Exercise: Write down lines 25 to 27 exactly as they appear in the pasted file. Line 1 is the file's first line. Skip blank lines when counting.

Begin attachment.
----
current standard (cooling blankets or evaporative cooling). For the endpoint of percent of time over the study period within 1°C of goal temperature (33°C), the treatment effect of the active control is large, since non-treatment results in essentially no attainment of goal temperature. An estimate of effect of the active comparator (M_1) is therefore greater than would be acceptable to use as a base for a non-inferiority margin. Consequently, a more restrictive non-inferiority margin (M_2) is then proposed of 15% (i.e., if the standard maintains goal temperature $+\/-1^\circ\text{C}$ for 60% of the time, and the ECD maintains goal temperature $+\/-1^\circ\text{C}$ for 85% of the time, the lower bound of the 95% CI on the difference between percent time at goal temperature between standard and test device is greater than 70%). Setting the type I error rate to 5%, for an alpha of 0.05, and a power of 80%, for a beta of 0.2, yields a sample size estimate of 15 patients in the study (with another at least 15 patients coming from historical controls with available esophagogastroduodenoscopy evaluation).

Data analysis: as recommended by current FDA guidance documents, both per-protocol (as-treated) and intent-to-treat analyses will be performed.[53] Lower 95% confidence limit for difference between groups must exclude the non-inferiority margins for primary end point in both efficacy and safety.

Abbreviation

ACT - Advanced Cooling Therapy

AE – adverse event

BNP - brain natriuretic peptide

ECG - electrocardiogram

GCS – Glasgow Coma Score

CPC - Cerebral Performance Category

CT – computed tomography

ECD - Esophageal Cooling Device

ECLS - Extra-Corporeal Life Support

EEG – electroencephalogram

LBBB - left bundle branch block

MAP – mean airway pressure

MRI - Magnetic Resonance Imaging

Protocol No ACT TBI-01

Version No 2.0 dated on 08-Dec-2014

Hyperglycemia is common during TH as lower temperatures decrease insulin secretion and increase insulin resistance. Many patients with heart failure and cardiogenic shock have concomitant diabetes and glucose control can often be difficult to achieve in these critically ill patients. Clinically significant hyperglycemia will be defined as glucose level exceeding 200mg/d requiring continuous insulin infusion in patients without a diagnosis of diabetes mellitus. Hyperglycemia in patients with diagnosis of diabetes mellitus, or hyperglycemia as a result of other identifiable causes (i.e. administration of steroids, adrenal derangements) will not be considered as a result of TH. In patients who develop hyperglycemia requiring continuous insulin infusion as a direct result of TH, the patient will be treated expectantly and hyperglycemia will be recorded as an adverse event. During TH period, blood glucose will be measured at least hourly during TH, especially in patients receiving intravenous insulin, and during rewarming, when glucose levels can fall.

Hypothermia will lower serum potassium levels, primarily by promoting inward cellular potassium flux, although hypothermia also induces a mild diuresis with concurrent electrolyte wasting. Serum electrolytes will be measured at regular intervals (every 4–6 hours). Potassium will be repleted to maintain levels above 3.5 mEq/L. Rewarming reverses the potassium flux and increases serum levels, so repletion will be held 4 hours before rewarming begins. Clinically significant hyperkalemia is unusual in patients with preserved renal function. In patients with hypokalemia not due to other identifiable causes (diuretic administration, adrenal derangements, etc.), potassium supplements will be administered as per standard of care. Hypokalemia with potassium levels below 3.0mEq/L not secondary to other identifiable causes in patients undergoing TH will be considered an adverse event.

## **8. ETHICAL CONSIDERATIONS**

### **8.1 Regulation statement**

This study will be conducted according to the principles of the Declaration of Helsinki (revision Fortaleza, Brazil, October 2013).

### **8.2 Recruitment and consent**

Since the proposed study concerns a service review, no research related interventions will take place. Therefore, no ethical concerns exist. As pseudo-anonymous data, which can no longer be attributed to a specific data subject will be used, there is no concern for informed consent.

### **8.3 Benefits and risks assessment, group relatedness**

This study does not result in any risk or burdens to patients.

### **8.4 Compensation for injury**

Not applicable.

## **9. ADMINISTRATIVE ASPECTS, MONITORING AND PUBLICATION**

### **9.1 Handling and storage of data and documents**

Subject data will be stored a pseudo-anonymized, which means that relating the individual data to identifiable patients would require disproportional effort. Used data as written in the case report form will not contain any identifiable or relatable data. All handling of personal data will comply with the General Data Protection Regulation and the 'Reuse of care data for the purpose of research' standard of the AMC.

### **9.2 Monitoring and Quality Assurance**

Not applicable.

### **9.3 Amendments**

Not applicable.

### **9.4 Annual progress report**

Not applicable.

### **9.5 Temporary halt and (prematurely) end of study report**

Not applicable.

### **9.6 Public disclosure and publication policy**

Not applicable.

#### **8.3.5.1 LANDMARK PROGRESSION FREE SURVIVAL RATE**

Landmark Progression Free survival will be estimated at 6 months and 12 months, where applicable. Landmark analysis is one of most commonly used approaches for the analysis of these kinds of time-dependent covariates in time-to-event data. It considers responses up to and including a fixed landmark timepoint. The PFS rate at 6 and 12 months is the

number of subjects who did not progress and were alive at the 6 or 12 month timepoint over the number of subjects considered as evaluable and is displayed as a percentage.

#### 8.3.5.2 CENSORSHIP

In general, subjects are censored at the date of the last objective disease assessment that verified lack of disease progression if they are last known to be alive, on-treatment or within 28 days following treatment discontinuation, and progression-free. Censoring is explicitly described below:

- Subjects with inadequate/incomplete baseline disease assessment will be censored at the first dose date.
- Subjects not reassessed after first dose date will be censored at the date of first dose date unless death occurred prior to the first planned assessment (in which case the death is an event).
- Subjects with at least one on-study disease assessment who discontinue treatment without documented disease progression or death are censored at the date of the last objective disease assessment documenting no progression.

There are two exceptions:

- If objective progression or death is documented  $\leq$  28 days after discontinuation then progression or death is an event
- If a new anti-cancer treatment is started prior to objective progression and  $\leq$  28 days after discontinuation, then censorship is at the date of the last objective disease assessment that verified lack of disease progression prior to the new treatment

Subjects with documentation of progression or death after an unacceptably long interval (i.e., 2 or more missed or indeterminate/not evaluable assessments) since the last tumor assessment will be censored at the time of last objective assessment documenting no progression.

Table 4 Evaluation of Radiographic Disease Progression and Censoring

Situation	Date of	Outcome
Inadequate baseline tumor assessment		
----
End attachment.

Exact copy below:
Since the proposed study concerns a service review, no research related interventions will take place. Therefore, no ethical concerns exist. As pseudo-anonymous data, which can no longer be attributed to a specific data subject will be used, there is no concern for informed consent.

### **8.3 Benefits and risks assessment, group relatedness**

This study does not result in any risk or burdens to patients.